Am I biased? Yes, of course I am. Sarah Boyack has been the most important personality in persuading this disaffected voter that politics could be relevant, could be collaborative, could make a difference and could be more than a confrontational, partisan and elitist debating society. Of course she is the kind of person I want shaping the new political landscape of Scotland. Any individual is unrepresentative, but I believe I'm typical of many in my generation who have always been passionate about political issues but cynical about party politics and politicians. In Sarah Boyack, Labour has the chance to elect a leader who could win back many more of us back.

After I wrote this blog I saw Lesley Riddoch's fuller article which discusses all the candidates and concludes that Sarah Boyack provides the opportunity for Labour to "find its moral core". Yes, that.

I invited Sarah Boyack to present our church with both its two (choir-led!) Eco-Congregation Awards: taking environmentalists in cassocks in her stride...


  1. Interesting and good luck. The commentators who list so many of the issues you list and then say "Well it has to be Jim Murphy, then" don't seem to be aware of the disconnection they are making.

  2. Nice blog! I like Sarah too but as a socialist I could never join the labour party. I'm afraid they are too right wing for me (like a tory lite party). Also I cannot forget Iraq, their support of nuclear weapons or the way they behaved as a narrow minded British nationalist party during the indyref. Maybe you'll manage to help steer them back to their founding principles!

  3. One of the reasons why I've finally come round to supporting Boyack's candidacy (having initially been somewhat ambivalent about the whole leadership shenanigans) is her erstwhile career in planning - something of a niche interest for most politicians these days. She is also the only member of Donald Dewar's first cabinet to still remain in parliament. I wouldn't be terribly disheartened were Neil Findlay to win, however; for that reason I've cast my second preference vote for him.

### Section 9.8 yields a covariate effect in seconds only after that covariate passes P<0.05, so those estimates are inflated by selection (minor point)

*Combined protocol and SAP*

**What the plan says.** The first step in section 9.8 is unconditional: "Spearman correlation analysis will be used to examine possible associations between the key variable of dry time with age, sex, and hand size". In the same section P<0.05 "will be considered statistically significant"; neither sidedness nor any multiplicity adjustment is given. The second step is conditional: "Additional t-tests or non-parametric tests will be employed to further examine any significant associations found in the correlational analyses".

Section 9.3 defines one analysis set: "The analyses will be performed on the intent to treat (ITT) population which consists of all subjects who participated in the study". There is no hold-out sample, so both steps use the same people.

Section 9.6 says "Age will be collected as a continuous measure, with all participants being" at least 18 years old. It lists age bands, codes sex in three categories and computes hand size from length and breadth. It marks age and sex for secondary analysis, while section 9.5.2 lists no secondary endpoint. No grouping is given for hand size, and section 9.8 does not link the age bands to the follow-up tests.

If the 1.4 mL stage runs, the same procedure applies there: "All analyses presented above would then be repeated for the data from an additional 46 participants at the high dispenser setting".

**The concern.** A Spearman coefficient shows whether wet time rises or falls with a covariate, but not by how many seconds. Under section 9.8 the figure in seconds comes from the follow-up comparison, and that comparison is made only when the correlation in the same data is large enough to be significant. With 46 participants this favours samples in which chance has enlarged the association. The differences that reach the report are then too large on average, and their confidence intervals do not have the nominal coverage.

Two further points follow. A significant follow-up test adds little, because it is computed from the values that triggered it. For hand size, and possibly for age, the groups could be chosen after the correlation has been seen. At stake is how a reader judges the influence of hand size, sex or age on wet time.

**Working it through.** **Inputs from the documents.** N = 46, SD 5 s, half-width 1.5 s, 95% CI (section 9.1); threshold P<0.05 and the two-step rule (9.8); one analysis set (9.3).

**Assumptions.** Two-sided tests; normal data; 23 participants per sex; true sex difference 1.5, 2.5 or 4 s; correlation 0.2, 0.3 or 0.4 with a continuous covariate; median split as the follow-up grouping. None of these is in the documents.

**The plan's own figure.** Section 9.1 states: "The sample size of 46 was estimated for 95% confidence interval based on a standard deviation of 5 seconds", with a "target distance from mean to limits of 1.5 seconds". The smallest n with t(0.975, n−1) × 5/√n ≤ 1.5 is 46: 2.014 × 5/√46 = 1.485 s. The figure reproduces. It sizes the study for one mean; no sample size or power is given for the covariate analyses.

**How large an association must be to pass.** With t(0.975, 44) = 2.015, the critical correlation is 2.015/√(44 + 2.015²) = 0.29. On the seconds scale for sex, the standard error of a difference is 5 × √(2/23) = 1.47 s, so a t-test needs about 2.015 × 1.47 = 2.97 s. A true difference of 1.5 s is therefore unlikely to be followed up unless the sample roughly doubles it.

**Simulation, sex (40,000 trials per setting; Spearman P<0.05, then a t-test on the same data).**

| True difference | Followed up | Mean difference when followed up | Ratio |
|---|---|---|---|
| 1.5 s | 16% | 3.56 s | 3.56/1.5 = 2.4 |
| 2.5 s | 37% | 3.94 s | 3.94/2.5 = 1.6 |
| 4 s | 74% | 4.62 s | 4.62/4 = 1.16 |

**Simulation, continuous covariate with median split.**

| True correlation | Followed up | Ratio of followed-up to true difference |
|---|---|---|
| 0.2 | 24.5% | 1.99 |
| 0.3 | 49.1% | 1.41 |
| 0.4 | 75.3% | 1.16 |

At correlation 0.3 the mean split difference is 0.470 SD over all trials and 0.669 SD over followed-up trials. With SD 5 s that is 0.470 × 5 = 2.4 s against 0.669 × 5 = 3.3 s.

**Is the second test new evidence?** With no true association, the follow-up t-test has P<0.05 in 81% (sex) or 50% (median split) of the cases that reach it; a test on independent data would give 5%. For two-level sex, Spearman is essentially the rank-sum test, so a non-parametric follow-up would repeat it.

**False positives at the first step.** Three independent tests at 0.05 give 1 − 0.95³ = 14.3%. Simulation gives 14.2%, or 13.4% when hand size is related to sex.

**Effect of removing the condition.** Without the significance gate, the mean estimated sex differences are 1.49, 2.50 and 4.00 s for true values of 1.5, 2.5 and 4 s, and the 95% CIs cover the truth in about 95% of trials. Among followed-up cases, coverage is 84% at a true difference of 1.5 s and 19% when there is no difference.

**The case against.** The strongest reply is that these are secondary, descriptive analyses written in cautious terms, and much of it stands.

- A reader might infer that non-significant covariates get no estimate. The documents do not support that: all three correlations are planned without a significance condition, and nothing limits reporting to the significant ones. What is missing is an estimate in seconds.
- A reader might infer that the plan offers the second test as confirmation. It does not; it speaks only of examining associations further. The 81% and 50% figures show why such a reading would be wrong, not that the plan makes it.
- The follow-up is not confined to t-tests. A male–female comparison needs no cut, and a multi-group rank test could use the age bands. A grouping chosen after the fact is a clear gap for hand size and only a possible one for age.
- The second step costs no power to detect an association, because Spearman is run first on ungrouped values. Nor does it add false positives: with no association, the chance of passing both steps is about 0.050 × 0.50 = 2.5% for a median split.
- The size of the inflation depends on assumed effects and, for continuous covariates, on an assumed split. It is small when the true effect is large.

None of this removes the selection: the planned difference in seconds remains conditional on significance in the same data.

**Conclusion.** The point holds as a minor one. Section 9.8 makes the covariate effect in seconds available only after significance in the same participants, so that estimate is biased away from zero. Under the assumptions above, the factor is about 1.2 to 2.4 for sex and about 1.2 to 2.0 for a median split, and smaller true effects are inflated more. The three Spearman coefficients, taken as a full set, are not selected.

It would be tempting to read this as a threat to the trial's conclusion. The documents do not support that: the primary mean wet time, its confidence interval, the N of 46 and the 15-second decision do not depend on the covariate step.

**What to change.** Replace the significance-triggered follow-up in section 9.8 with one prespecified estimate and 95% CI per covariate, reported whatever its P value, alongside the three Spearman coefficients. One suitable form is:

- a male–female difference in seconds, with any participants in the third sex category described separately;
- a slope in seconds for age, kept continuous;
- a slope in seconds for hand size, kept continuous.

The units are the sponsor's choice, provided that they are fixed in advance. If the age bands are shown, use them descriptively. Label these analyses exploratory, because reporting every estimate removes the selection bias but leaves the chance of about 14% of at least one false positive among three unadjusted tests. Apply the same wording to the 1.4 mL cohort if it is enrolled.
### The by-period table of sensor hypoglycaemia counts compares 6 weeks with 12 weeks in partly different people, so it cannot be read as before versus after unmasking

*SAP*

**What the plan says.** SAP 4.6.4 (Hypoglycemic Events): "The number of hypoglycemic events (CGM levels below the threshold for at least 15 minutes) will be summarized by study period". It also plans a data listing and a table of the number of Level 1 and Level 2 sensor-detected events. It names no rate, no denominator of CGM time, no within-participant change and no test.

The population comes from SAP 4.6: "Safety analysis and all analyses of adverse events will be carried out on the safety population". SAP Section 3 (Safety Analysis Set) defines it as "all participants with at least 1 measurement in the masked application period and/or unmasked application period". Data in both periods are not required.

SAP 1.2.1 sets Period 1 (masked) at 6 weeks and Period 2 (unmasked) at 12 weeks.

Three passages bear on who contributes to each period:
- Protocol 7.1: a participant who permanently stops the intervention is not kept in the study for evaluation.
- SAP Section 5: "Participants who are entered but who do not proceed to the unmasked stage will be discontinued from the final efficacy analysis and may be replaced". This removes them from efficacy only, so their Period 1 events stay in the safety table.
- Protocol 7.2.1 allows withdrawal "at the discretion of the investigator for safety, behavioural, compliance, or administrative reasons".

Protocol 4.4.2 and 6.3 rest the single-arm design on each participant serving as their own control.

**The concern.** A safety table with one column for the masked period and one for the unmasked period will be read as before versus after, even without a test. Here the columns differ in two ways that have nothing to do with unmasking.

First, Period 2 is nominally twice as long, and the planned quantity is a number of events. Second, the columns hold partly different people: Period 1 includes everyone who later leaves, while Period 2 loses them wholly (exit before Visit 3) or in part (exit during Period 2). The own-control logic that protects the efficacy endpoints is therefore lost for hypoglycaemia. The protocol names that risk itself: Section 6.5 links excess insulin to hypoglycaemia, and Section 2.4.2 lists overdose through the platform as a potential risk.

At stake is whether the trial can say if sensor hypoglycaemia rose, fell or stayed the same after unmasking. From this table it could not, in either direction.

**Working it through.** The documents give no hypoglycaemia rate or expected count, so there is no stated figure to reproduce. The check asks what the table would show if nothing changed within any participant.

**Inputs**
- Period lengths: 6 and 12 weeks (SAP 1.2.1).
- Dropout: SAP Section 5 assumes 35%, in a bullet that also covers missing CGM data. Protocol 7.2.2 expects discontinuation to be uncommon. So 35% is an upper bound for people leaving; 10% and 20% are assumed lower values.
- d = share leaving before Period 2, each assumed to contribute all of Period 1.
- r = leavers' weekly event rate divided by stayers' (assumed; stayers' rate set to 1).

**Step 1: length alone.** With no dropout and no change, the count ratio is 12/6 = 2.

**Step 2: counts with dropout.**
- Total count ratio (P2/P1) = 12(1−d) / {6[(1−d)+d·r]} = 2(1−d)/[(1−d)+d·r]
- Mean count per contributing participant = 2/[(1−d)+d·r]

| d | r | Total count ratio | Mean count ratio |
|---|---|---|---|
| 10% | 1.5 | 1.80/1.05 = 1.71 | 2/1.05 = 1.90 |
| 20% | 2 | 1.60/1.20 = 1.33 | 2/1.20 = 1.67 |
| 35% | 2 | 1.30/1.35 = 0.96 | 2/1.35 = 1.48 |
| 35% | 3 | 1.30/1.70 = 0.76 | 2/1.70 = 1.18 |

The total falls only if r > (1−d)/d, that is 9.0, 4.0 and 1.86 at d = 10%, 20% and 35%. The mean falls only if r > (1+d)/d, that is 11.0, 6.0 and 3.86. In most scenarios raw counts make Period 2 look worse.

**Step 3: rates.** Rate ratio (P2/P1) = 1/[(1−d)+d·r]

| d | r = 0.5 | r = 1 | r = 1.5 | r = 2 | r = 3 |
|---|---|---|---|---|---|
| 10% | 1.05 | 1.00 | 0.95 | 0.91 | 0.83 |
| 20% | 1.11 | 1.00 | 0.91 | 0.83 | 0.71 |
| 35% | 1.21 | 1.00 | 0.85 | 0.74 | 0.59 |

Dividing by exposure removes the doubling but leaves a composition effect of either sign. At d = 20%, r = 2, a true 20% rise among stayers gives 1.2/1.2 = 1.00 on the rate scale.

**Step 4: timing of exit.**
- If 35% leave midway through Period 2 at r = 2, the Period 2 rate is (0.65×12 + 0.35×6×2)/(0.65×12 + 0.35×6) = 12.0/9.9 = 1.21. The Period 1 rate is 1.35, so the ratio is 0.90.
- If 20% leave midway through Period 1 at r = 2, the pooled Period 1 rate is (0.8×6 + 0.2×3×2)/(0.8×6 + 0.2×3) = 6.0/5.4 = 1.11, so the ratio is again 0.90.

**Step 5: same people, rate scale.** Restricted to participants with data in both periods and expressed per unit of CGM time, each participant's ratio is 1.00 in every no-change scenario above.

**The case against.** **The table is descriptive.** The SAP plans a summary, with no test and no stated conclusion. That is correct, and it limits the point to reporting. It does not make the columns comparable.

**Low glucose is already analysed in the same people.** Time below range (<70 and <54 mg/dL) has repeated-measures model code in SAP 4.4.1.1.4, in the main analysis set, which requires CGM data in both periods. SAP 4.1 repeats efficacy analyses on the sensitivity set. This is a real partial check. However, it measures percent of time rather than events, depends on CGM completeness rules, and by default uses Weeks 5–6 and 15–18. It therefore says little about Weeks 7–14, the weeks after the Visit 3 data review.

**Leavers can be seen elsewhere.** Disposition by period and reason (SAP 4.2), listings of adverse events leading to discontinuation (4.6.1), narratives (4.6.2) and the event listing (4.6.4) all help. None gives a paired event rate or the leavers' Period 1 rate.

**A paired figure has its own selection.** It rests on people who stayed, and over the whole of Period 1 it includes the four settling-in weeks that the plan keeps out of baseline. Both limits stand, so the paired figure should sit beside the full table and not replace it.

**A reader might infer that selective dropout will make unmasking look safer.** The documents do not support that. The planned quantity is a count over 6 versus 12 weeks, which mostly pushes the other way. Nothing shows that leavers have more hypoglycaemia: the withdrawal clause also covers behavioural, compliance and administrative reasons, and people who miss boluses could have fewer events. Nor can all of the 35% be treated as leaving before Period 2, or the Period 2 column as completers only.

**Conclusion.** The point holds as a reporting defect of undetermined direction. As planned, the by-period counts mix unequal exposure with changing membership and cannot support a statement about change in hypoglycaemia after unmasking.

Your adoption of a four-dimensional nexus as a means of understanding Scottish politics is interesting; it echoes comments made (in a completely different context) by Robin McAlpine at the Radical Independence conference a few days ago about the 'physics' of the post-referendum political landscape. Westminster, though, has to fit in this somewhere; it remains to be seen how any Scottish Labour leader can hope to maintain the party's interests in such issues north of the border while remaining complementary to those of the UK party. Skilful diplomacy and mutual understanding are needed: if Boyack and (presumably) Ed Miliband were to achieve a relationship on just such a basis, then that would be an achievement worth having. Incidentally, this is something Jim Murphy *cannot* do - a worse fit for Miliband one could not hope to find.

    On only one point do I disagree: the likelihood that Scottish politics will, in the short term, become less confrontational and partisan is somewhat remote, and I doubt the force of any one political personality can change that. The existence of the 'national question' creates the conditions for irreconciliable conflict; indeed, it seems to be reinforcing the kind of political divisions that I had the hoped the more pluralist parliamentary system in Scotland would diminish. This is not simply a dig at the SNP: all parties (including ours) have their crosses to bear. I would say we're learning faster, though; perhaps this is because we're having to.